Saturday, December 28, 2013

Christmas in Italy

I made these chocolate crinkle cookies as one of my halfhearted attempts at Christmas baking. I’ve never been able to do a big slog of cookie batches like my mom, my aunts, and my cousin Tine do…but on a good year I’ll do a couple personal faves. Some years it’s cookies, others it’s candy making, which I love as a concept but am less successful at. >These cookies triggered a fun set of holiday memories for me. My mom makes a similar kind of cookie with Sambuca in it. I didn’t remember that until after these were made, but I thought they’d be good with a little Sambuca to sip with it.

It was!

A few years ago my parents celebrated their 40th wedding anniversary. They’d fallen in love with Italy more than a decade before when they’d gone to Europe for the first time while visiting my sister who was studying for a semester in Aix-en-Provence. They went there, and to Paris, but Rome was what really stuck with them. For years after they’d go back and spend a month or so taking Italian classes in a chosen city, eating at little local restaurants or shopping in the markets and cooking at home, and taking trips on the weekends.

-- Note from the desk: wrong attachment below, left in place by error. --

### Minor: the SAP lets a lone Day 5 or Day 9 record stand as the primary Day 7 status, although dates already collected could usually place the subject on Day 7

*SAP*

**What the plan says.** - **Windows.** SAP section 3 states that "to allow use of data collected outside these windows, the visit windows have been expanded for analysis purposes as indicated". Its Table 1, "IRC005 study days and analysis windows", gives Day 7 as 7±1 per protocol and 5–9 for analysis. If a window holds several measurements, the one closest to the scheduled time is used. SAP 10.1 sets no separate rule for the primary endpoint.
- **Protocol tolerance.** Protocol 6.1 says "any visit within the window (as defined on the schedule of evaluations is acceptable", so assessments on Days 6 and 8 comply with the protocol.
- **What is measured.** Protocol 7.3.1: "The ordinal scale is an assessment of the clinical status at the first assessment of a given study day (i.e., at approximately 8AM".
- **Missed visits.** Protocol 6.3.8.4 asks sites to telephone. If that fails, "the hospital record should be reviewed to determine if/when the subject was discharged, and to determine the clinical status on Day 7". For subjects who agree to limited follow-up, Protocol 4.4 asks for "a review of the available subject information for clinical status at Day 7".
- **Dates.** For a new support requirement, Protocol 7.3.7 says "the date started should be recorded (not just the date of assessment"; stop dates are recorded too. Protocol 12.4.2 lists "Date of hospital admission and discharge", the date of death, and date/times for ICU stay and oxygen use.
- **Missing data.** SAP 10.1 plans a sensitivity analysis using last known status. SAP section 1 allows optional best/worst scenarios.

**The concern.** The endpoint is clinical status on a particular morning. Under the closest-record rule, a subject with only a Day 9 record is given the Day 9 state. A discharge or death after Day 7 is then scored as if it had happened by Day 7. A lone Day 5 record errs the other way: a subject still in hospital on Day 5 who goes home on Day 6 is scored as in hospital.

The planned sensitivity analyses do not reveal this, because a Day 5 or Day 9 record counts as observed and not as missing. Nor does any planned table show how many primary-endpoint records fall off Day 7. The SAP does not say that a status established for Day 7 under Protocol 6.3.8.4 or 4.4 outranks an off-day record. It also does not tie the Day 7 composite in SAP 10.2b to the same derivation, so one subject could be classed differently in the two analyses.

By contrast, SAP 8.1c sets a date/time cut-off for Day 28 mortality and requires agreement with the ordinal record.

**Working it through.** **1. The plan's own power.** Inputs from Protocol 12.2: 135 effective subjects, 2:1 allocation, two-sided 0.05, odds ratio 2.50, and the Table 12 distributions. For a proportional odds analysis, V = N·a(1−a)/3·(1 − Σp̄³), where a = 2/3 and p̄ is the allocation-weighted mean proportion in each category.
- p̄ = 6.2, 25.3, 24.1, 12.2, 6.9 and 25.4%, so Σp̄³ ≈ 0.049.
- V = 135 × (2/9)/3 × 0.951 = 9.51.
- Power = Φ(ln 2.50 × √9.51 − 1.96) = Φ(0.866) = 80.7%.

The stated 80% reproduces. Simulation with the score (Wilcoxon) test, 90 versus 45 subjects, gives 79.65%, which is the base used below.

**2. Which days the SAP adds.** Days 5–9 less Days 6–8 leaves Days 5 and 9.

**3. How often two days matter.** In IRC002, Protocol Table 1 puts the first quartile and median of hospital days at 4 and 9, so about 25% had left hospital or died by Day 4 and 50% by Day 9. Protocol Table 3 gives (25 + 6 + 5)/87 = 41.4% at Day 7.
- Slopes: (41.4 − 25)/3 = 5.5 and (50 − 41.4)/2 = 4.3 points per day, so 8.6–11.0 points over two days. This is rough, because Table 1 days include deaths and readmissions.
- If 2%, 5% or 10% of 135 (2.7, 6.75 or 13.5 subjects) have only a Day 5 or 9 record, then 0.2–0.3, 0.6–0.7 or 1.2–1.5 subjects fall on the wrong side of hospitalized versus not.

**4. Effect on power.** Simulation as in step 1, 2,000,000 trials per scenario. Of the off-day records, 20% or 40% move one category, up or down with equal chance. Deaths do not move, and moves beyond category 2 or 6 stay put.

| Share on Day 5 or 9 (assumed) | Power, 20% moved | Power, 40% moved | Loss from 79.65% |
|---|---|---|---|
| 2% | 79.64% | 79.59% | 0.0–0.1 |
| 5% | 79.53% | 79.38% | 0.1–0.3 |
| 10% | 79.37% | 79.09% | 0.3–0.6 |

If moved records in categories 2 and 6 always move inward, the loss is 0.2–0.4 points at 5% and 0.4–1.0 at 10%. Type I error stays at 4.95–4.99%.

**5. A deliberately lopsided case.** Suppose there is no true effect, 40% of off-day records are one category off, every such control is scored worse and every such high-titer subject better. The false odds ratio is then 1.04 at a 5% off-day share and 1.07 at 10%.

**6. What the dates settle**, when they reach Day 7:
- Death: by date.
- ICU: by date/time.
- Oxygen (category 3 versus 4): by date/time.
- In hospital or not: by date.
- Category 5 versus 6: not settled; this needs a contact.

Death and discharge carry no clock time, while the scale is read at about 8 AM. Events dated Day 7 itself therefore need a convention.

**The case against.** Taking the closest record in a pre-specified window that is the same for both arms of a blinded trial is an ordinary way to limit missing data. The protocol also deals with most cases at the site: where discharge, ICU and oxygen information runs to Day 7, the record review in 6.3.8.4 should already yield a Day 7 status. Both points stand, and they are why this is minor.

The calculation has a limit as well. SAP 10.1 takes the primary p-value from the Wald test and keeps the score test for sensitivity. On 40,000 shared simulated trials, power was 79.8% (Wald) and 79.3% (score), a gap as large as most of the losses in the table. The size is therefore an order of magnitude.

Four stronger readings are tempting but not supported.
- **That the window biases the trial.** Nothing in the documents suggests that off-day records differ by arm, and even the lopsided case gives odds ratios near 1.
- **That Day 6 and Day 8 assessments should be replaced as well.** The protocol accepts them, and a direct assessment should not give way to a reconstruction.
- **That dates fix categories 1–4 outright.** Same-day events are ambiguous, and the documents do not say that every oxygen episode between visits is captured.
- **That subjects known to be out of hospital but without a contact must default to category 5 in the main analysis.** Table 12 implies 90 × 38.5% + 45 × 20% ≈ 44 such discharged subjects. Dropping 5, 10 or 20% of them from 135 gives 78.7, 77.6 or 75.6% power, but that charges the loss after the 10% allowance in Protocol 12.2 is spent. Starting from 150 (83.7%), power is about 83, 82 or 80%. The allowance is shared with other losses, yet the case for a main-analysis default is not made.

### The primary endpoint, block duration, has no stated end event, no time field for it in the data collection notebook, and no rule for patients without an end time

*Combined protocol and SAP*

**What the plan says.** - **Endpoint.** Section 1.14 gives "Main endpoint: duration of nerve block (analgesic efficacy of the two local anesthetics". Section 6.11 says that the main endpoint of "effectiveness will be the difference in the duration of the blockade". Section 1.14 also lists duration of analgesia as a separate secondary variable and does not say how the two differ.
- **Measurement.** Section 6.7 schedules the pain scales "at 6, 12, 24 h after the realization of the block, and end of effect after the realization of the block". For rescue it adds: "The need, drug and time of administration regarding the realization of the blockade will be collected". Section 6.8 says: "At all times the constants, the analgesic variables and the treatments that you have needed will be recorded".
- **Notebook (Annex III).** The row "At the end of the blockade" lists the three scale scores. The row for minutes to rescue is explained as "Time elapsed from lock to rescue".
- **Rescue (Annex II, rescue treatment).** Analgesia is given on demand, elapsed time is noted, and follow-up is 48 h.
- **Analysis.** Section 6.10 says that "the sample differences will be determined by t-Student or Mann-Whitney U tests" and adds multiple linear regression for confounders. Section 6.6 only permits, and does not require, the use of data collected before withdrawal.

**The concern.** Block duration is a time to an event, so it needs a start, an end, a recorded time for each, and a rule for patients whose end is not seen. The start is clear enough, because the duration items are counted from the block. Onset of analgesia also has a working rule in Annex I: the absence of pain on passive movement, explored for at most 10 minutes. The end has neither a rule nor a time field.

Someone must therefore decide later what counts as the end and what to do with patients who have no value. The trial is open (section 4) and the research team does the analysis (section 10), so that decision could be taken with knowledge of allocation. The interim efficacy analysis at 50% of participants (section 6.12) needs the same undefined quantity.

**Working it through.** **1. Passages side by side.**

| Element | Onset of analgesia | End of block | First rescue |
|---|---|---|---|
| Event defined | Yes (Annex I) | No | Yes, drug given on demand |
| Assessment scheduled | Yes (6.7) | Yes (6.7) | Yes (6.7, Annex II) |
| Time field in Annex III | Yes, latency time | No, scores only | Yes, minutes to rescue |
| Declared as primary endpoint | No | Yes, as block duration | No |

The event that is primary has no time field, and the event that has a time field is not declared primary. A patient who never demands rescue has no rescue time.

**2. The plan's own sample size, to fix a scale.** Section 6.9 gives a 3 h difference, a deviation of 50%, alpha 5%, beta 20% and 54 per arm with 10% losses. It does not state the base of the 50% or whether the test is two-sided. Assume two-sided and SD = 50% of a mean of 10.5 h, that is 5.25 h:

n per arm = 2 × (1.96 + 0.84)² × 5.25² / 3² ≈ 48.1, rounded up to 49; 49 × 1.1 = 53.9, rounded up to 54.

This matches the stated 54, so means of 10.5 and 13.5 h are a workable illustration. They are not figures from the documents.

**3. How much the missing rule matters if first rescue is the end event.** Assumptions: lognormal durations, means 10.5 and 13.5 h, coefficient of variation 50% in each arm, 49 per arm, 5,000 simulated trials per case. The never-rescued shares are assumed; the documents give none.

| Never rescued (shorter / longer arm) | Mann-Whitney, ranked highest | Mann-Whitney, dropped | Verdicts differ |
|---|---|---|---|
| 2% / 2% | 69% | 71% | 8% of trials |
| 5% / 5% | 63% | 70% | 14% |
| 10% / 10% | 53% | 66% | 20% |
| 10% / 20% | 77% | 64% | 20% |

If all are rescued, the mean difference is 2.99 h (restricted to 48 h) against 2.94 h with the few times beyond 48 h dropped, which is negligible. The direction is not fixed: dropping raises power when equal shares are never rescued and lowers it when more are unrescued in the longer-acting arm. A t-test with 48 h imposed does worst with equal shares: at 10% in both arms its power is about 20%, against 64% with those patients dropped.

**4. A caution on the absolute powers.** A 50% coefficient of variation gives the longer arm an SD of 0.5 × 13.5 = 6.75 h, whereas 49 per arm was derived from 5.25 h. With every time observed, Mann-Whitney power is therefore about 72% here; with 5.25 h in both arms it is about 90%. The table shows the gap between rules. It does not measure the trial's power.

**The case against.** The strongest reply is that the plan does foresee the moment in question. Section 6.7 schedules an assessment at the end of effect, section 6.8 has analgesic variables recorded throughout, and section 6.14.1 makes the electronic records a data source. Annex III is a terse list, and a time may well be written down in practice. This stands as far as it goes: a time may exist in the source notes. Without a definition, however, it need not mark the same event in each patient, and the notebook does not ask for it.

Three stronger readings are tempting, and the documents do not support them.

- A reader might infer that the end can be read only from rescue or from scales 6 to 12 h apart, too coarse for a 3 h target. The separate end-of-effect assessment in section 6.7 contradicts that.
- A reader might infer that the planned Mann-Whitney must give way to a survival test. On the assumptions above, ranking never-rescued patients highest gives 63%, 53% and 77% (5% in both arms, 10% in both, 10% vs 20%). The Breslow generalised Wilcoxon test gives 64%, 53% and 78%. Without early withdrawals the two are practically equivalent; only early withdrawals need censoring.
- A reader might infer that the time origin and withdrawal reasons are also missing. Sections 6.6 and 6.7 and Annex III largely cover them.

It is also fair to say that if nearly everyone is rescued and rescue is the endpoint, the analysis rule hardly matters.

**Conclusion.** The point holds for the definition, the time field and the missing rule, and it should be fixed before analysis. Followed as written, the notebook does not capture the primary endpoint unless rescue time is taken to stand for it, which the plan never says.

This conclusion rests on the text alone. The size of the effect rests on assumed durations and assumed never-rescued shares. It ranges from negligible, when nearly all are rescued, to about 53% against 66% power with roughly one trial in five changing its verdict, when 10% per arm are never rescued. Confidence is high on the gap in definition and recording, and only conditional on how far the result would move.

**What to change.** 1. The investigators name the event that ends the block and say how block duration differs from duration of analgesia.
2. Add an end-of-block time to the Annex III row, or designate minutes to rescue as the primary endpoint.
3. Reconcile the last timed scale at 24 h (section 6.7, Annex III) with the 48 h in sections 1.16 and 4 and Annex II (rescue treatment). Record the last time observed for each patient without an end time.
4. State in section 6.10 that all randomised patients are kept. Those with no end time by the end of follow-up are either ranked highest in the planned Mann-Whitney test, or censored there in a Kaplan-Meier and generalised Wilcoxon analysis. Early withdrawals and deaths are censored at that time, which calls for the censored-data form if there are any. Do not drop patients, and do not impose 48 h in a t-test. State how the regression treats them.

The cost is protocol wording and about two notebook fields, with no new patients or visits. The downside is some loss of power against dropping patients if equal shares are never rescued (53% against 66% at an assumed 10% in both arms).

They’d stayed in Florence and Venice, but Rome was a city they knew particularly well and loved. For their 40th anniversary they wanted to renew their vows at a local Episcopalian church that was popular with expats from all over the globe, and invited my husband Steve and I to go with them.

My parents got married on December 22, 1967. So we went over to enjoy the city in the few days surrounding Christmas. It was a strange but lovely time to go. All the churches and cathedrals had beautiful nativity scenes. The city had an intriguing level of hushed bustle, a lot of the restaurants were active, the markets were busy and vibrant. The Parthenon sat like a huge marble phantom in a tiny square surrounded by happy, innocuous cafes and stores. There was gelato everywhere.

One afternoon Steve and I had a couple hours to kill before meeting up with my parents for dinner. It was probably a Friday afternoon, and we hit a café/bar right as people seemed to be leaving work and grabbing a drink on the way home. I ordered a Sambuca, and they poured a huge amount in a glass with a lone coffee bean floating rather forlornly in it. I don’t remember what Steve had. But jostling among all the other Romans, sipping Sambuca on a cloudy afternoon, as commuters chattered loudly in Italian all around us, is a seasonal experience I’ll always remember.

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